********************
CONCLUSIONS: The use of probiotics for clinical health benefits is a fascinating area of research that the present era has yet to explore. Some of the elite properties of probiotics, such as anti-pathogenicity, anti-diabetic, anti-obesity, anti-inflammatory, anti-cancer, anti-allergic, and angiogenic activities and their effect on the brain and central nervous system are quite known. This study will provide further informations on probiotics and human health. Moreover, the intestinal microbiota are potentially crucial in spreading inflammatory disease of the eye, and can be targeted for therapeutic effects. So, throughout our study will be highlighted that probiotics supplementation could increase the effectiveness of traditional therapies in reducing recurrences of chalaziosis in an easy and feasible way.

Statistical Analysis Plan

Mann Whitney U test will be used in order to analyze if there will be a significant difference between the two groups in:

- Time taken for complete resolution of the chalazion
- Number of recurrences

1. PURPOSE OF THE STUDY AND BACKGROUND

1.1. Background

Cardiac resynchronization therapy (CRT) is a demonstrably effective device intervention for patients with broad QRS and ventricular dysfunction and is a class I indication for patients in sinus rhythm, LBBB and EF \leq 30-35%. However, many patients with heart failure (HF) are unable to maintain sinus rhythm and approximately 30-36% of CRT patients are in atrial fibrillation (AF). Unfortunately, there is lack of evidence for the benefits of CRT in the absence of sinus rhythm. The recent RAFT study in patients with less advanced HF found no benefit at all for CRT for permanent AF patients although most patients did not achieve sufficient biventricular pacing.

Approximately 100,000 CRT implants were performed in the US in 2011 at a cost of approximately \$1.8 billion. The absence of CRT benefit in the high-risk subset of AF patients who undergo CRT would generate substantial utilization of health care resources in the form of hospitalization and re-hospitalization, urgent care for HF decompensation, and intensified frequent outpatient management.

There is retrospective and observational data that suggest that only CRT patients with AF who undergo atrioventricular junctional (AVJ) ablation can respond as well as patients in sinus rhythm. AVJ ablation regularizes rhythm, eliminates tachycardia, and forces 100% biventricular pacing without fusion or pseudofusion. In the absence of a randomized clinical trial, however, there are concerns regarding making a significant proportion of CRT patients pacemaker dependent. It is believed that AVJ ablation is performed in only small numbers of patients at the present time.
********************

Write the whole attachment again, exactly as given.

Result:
CONCLUSIONS: The use of probiotics for clinical health benefits is a fascinating area of research that the present era has yet to explore. Some of the elite properties of probiotics, such as anti-pathogenicity, anti-diabetic, anti-obesity, anti-inflammatory, anti-cancer, anti-allergic, and angiogenic activities and their effect on the brain and central nervous system are quite known. This study will provide further informations on probiotics and human health. Moreover, the intestinal microbiota are potentially crucial in spreading inflammatory disease of the eye, and can be targeted for therapeutic effects. So, throughout our study will be highlighted that probiotics supplementation could increase the effectiveness of traditional therapies in reducing recurrences of chalaziosis in an easy and feasible way.

Statistical Analysis Plan

Mann Whitney U test will be used in order to analyze if there will be a significant difference between the two groups in:

- Time taken for complete resolution of the chalazion
- Number of recurrences

1. PURPOSE OF THE STUDY AND BACKGROUND

1.1. Background

Cardiac resynchronization therapy (CRT) is a demonstrably effective device intervention for patients with broad QRS and ventricular dysfunction and is a class I indication for patients in sinus rhythm, LBBB and EF \leq 30-35%. However, many patients with heart failure (HF) are unable to maintain sinus rhythm and approximately 30-36% of CRT patients are in atrial fibrillation (AF). Unfortunately, there is lack of evidence for the benefits of CRT in the absence of sinus rhythm. The recent RAFT study in patients with less advanced HF found no benefit at all for CRT for permanent AF patients although most patients did not achieve sufficient biventricular pacing.

Approximately 100,000 CRT implants were performed in the US in 2011 at a cost of approximately \$1.8 billion. The absence of CRT benefit in the high-risk subset of AF patients who undergo CRT would generate substantial utilization of health care resources in the form of hospitalization and re-hospitalization, urgent care for HF decompensation, and intensified frequent outpatient management.

There is retrospective and observational data that suggest that only CRT patients with AF who undergo atrioventricular junctional (AVJ) ablation can respond as well as patients in sinus rhythm. AVJ ablation regularizes rhythm, eliminates tachycardia, and forces 100% biventricular pacing without fusion or pseudofusion. In the absence of a randomized clinical trial, however, there are concerns regarding making a significant proportion of CRT patients pacemaker dependent. It is believed that AVJ ablation is performed in only small numbers of patients at the present time.